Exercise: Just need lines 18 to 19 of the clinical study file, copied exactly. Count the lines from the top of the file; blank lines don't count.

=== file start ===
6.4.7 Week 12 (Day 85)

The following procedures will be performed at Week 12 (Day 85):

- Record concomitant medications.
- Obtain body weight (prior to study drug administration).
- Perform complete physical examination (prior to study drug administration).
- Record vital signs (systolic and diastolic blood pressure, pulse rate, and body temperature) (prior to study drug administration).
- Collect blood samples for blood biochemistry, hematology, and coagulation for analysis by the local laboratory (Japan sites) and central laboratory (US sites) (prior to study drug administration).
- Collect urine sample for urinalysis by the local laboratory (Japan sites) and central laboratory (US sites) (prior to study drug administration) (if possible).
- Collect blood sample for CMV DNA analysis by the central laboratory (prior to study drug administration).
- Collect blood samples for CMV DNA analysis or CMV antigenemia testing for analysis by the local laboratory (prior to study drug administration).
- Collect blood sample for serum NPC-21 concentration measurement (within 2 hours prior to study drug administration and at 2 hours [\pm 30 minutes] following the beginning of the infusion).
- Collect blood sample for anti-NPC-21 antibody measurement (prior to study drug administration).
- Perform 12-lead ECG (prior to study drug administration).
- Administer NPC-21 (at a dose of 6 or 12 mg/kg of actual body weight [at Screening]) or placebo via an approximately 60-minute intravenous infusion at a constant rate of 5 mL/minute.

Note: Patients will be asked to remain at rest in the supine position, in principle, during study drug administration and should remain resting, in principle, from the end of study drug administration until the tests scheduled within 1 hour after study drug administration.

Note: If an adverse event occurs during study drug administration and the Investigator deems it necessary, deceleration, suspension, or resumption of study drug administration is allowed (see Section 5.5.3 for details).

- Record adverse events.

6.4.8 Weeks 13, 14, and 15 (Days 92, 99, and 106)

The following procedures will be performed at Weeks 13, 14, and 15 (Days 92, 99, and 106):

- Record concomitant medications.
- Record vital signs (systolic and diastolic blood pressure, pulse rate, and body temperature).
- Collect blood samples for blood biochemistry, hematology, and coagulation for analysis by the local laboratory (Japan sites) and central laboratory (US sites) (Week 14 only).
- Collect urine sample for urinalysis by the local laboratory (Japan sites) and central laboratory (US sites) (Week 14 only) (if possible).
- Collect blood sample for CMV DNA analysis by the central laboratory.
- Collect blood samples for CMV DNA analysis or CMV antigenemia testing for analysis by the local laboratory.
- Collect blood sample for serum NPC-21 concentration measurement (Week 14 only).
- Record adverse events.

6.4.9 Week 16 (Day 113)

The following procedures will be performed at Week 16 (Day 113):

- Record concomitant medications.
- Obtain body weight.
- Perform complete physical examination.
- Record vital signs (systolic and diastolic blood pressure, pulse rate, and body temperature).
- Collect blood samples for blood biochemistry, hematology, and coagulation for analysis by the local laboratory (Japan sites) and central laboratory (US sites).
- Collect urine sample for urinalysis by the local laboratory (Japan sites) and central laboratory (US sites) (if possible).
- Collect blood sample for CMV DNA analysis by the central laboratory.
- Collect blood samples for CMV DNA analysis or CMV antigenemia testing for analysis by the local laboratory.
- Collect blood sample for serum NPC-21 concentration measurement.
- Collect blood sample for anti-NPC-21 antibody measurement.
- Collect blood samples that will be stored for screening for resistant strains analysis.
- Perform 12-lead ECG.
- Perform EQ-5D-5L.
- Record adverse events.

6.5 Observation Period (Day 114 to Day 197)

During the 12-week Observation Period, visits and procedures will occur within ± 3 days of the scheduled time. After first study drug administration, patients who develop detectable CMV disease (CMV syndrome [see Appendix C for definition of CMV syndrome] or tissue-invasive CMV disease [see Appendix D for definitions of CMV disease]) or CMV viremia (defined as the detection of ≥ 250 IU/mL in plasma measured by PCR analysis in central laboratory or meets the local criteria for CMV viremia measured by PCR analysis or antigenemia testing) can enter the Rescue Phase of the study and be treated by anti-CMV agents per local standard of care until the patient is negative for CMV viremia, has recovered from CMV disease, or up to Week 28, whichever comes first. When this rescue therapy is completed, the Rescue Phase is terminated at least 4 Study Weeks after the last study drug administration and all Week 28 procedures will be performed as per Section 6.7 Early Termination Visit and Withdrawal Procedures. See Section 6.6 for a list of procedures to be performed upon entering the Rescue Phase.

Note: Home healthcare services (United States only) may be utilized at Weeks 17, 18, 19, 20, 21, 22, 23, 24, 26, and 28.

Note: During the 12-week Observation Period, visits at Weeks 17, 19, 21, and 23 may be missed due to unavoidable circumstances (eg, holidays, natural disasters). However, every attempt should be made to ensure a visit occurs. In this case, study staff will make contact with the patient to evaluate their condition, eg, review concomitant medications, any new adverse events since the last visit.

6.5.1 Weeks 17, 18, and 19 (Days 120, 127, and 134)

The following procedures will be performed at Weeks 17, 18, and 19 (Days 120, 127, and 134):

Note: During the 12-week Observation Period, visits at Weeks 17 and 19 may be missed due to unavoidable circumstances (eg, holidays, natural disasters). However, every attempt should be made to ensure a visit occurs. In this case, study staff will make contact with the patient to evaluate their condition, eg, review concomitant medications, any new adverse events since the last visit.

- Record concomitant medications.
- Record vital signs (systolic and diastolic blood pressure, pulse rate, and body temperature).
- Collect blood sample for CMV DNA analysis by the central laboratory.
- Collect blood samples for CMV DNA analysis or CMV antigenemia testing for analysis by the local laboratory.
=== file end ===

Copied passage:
6.4.8 Weeks 13, 14, and 15 (Days 92, 99, and 106)

The following procedures will be performed at Weeks 13, 14, and 15 (Days 92, 99, and 106):